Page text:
U.S. now importing non-GMO corn, soy, to meet demand

Monsanto, with the cooperation of the U.S. Department of Agriculture (USDA), has now taken over the abundant (90 percent) of corn and soy crops grown in the U.S.

This was no mean achievement.

It required patents, threats and expensive lawsuits. It seemed the war to control two of the world’s biggest export commodity crops was won.

But something happened on the way to the genetically modified U.S.-based corn kingdom.

First, a bunch of pesky foreigners refused to let GM corn, dependent upon inserted glyphosate Roundup and other unnatural chemicals,  into their countries, preferring the old-fashioned unadulterated corn.


And now, here in the U.S., the demand for natural, organic corn (native to the Americas) for animal feed and human consumption has exploded to the point that much corn must be imported from countries like Romania (37 percent), Turkey (19 percent) and the Netherlands (18 percent).

Canada and Argentina at 18 percent and 10 percent respectively, make up the balance of U.S. imported non-GMO corn.

This is according to U.S. trade data, released recently by the Organic Trade Association (OTA).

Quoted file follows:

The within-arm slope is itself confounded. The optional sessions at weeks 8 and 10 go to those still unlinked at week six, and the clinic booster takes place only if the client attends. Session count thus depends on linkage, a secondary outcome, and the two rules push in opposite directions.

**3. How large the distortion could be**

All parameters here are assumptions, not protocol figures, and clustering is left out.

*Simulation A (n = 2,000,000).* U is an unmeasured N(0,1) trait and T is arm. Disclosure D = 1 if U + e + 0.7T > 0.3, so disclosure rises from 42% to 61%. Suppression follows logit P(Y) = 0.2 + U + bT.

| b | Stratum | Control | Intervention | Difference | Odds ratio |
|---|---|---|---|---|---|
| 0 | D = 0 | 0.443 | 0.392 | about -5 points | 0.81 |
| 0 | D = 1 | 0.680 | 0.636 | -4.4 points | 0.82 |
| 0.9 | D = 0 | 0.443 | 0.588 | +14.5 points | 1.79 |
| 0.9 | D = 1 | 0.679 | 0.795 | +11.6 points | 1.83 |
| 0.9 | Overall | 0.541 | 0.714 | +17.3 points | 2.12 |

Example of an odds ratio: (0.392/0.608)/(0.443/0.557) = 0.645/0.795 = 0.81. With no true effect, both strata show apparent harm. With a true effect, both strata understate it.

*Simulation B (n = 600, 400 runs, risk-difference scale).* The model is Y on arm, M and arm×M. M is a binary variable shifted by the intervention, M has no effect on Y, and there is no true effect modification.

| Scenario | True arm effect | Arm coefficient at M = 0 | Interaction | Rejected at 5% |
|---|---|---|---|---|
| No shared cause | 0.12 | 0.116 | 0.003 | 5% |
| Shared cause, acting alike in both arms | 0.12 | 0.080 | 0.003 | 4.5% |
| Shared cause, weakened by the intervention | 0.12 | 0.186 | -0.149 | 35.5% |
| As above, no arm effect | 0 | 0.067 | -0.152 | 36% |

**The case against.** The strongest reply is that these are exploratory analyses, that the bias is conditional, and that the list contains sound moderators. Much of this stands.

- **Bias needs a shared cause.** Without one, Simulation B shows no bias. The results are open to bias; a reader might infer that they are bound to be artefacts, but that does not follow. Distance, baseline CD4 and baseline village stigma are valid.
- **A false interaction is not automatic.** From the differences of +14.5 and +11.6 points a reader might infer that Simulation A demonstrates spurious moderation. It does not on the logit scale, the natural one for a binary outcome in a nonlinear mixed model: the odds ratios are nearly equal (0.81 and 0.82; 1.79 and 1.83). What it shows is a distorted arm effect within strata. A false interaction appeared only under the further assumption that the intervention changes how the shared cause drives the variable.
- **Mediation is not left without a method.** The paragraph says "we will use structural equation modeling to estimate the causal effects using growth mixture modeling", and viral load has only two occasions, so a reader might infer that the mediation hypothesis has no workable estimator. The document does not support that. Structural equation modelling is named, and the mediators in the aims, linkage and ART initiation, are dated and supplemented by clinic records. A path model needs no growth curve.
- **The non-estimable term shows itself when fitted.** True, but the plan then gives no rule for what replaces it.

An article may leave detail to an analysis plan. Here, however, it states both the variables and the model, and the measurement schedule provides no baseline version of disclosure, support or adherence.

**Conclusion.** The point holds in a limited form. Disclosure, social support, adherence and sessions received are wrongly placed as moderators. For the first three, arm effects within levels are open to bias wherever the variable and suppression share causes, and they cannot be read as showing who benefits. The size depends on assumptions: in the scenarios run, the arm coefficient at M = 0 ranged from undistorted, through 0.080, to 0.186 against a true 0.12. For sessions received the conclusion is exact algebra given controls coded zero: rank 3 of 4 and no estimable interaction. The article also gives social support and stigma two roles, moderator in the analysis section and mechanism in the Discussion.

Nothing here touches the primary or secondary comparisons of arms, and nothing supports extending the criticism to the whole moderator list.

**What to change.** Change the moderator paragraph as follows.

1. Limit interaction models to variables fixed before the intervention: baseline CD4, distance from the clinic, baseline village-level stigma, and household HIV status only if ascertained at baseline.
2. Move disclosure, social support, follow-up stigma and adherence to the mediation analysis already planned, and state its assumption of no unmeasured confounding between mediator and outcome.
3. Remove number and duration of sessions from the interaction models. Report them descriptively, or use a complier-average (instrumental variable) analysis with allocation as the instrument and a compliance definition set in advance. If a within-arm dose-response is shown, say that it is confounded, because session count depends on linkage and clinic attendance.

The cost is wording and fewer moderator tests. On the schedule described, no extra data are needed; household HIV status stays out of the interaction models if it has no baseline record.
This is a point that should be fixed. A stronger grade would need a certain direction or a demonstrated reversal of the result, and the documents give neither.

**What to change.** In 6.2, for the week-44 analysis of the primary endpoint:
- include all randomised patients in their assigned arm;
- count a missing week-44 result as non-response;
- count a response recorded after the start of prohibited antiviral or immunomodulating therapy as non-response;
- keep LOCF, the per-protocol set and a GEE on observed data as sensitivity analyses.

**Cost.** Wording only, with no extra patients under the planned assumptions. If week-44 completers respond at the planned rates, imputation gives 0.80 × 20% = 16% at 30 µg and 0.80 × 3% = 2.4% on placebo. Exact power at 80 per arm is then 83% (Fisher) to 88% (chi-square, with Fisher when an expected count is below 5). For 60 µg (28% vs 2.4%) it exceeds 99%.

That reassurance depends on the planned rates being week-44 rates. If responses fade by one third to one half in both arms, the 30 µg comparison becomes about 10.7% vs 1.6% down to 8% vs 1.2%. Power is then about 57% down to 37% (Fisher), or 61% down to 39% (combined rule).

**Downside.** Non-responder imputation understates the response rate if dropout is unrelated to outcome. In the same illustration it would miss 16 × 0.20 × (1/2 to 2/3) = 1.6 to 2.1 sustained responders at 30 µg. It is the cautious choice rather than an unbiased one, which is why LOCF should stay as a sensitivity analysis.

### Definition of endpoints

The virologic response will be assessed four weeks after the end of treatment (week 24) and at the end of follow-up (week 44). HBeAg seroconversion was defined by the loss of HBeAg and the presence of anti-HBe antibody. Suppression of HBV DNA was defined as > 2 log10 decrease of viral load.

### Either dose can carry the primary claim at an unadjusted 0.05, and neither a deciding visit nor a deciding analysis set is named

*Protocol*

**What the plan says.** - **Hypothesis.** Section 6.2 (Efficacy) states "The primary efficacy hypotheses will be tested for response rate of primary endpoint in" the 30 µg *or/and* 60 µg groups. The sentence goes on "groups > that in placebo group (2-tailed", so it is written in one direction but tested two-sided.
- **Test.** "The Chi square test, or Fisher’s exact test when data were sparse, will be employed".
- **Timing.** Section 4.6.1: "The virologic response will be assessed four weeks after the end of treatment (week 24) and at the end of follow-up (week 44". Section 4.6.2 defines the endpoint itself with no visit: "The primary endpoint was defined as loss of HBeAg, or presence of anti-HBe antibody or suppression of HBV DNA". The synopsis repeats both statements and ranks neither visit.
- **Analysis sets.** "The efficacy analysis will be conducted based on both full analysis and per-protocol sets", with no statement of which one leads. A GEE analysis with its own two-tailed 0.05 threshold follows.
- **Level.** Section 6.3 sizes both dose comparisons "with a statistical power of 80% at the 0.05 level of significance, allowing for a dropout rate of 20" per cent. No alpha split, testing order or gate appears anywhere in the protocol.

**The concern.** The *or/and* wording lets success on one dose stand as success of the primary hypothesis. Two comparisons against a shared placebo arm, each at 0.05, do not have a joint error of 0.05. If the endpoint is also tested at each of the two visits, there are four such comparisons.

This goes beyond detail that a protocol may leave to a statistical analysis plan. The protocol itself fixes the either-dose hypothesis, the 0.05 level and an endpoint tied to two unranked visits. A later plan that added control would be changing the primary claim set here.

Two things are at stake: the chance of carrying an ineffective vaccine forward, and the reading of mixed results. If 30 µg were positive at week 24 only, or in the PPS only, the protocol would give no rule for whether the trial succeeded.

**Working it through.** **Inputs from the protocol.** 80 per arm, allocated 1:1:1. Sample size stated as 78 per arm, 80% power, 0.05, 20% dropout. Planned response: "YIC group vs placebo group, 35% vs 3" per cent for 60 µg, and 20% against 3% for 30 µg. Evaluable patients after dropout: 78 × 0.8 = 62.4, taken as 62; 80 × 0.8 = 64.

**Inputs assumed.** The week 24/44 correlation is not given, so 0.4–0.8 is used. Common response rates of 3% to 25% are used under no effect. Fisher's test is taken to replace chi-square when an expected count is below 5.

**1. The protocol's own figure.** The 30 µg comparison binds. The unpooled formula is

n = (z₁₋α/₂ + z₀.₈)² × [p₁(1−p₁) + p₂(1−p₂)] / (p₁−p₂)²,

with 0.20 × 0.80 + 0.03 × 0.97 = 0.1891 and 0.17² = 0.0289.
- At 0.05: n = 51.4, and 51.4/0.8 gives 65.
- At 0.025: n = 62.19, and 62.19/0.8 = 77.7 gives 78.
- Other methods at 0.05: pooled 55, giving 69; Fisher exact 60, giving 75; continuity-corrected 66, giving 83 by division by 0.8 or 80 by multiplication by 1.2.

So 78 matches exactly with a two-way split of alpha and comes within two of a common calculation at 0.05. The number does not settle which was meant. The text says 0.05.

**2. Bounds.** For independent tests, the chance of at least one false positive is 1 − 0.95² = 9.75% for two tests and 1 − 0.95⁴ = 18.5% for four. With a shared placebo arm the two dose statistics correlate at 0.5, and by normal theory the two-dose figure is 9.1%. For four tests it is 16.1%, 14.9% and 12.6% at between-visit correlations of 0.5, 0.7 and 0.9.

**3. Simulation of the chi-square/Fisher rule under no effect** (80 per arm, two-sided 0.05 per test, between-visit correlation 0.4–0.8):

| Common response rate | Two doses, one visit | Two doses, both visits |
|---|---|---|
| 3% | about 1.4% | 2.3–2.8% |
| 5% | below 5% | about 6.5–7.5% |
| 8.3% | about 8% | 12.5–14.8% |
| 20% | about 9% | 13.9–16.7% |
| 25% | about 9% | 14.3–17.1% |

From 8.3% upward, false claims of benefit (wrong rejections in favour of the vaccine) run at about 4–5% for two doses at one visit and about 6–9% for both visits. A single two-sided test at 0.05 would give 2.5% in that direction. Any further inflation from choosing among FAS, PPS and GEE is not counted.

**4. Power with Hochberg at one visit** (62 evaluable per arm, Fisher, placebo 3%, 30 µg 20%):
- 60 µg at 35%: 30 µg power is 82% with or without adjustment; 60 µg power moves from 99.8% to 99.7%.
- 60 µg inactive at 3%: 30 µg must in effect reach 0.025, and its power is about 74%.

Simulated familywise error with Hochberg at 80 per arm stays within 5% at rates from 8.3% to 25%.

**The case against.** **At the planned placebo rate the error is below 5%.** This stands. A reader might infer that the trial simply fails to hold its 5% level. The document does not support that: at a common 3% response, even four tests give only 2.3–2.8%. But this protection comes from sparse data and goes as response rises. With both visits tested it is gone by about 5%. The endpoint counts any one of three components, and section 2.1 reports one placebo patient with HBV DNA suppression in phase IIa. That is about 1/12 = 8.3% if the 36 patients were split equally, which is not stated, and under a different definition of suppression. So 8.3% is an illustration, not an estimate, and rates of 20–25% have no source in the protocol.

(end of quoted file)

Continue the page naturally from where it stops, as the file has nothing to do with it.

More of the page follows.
According to Bloomberg News, dollar amounts of non-GMO corn imports from Romania spiked from only $545,000 in 2013 to $11.6 million in 2014!

During that same period, non-GMO soybean imports from India doubled to $13.8 million.

The U.S. likes its meat, but an ever growing number of U.S. meat-eaters do not want it filled with hormones and other synthetics. They are demanding meat that is U.S.-certified to be free of synthetics and genetically modified feed. Thus, much of the imported non-GMO corn and soy is used for animal feed to fill this demand.

Some organic feed companies have seen their sales quadruple in less than two years.

The organic market is growing. In the U.S. sales of products (including natural cosmetics, lotions and essential oils) certified free of synthetics and GMOs totaled $35.9 billion in 2014. Exports totaled $553 million. But imports totaled $1.28 BILLION, led by organic coffee imports.

However, loyal Americans can be assured that there is still a huge market for homegrown GMO corn and soy by-products, which find their way into the thousands of processed foods which line American grocery store delis, freezers and shelves.

And what has variously been called “the Monsanto Protection Act,” “Monsanto’s Dark Act,” and “Monsanto’s Dream Bill,” is still looming in Congress. If implemented, it prohibits states and regions from choosing to ban or label GMO seeds or products.

Needless to say, the bill is not popular with those who value states’ rights and health freedom. And next month on May 23, in the annual world ‘March Against Monsanto’ in cities throughout the world, people will demonstrate their objection to the corporate takeover of our lives, health and nature.

Source: Naturalblaze.com

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